THE TaxPayers’ Alliance has uncovered thousands of examples of councils wasting taxpayers’ money since our inception.
We have continually campaigned for local authorities to be more open about how they spend our taxes too. Greater transparency has helped to keep a check on spending but there is still so much more to do. With more openness, it is easier for the public to hold local authorities to account.
Some of the stories of waste that we tackle may seem silly, but every penny squandered is real money taken from taxpayers’ pockets. We also look at the broader issues of how councils, police and fire authorities can approach their budgets as a whole and learn to work more efficiently to deliver medium and long term savings.
As councils across Yorkshire are making decisions about whether or not to freeze council tax in the coming weeks, we will be highlighting how they can make savings. It’s true that local authorities face challenging cuts to their central government grants, while spending on things like international development is increasing and expensive projects like high speed rail will go ahead. But many households are struggling to pay their council tax because it has almost doubled in the last decade.
Some local authorities have been living beyond their means and now that must change. Challenging times require challenging the status quo and innovative new ideas for ways to balance the books.
This year local authorities are being offered a Government grant to help to make it possible for them to freeze bills. With this added help from Westminster, there simply is no excuse for councils like York and Richmondshire, or police authorities like Humberside, to ask residents to pay more.
Several councils elsewhere in the country have shown that rates can be frozen or even reduced without hitting services. Seven councils in England have proposed a cut in council tax to help ease the pressure on their residents.
They are in the minority but they are standing up and proving that taxpayers don’t have to face an inevitable rise year after year. Around another 200 will freeze council tax with help from Central Government.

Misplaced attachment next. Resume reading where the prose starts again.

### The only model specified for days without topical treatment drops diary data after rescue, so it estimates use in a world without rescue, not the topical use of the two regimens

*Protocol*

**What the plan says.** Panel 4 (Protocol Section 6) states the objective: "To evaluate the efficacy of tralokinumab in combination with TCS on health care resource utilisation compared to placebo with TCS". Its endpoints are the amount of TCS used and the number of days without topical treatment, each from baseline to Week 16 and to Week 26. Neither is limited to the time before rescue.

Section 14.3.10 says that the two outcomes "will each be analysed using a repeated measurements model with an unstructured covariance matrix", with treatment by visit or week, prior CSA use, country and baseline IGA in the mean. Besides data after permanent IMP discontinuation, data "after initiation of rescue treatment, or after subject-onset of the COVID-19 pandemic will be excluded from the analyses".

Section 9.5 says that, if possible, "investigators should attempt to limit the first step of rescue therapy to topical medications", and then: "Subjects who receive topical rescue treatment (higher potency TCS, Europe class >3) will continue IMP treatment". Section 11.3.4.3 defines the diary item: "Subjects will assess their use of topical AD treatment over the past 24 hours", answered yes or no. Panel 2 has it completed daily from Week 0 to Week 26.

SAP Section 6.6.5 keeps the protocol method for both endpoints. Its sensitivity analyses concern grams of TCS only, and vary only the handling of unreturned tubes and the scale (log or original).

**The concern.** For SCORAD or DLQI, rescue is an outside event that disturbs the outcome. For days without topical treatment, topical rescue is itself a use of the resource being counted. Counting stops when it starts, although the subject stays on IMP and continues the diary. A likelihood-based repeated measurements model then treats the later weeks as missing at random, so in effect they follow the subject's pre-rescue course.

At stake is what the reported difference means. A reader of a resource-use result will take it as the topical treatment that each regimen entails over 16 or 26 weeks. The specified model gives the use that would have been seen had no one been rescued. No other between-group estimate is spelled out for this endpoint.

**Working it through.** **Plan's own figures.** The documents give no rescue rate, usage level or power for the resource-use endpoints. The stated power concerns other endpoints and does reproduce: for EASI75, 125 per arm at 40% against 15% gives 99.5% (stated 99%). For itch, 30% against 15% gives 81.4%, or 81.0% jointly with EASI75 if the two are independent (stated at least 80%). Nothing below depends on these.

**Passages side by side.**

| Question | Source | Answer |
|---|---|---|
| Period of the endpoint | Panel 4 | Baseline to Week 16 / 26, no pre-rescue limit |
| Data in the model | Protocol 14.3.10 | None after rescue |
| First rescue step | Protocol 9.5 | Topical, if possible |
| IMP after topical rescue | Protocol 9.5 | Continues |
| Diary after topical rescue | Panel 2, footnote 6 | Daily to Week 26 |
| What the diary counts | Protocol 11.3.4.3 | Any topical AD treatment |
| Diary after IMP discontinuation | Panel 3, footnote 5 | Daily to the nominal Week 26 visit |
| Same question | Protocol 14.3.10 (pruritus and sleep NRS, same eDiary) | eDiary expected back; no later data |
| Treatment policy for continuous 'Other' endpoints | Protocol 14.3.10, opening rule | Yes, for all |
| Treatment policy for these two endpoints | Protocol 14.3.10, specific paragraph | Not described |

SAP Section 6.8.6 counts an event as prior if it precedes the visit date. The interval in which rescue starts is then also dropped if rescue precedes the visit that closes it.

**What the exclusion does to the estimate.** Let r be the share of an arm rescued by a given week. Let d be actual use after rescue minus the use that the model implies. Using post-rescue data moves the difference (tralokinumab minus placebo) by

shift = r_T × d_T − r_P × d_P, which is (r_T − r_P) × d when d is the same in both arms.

After consultation, Scarborough are already retreating from their proposed 3 per cent rise and will now offer councillors either a 2.5 per cent rise or a freeze. We hope they do what is right by local taxpayers and vote for the freeze.
To increase the pressure, our activists are taking part in action days in a number of areas where authorities are proposing a rise. There will be one in Richmondshire this weekend.
It is unfair to ask families or those on fixed incomes, who are already stretching their household budgets, to take the pain when there is non-frontline spending that can be cut first.
York Council pays staff who use their cars 52.2p per mile, that’s 7.2p per mile more than the HMRC recommended rate. Paying more than 45p per mile for car use is considered by the taxman to no longer be simply covering an expense but offering a taxable perk. Richmondshire pays a whopping 65p per mile to car users. It’s difficult to assess exactly how much could be saved, but it’s safe to say that this is one area where both councils could quickly and easily cut their spending.
The chief executive of City of York Council will have to be part of the team that makes several difficult decisions in the coming years about how to make savings. Kersten England is to be commended for turning down a pay rise earlier this month, but she still takes home more than the Prime Minister, with a £156,000 salary. Senior staff should not enjoy excessively high salaries or pay rises at a time when money is tight. They need to lead from the top and show that they are in touch with their residents, a small pay cut won’t balance the budget but will give council chief executives the moral authority to make necessary spending cuts elsewhere.
Councils need to focus on delivering services for the residents who pay for them. They need to try to drive down the cost of delivering those services and offer good value for money. Look at authorities like the Royal Borough of Windsor and Maidenhead, or South Holland in Lincolnshire and you can see how they rigorously review and assess each spending decision to make sure that they are doing the best for their residents. Hammersmith and Fulham Council has saved millions by sharing services with neighbouring authorities.
Councils and police authorities don’t always need to increase council tax to balance the budget. A freeze this year doesn’t have to mean a higher increase next year. It’s time to establish a new culture in town halls across Yorkshire and the rest of the country and deliver lower council tax not just this year but in the long term.
* Emma Boon is campaign director of The Taxpayers’ Alliance.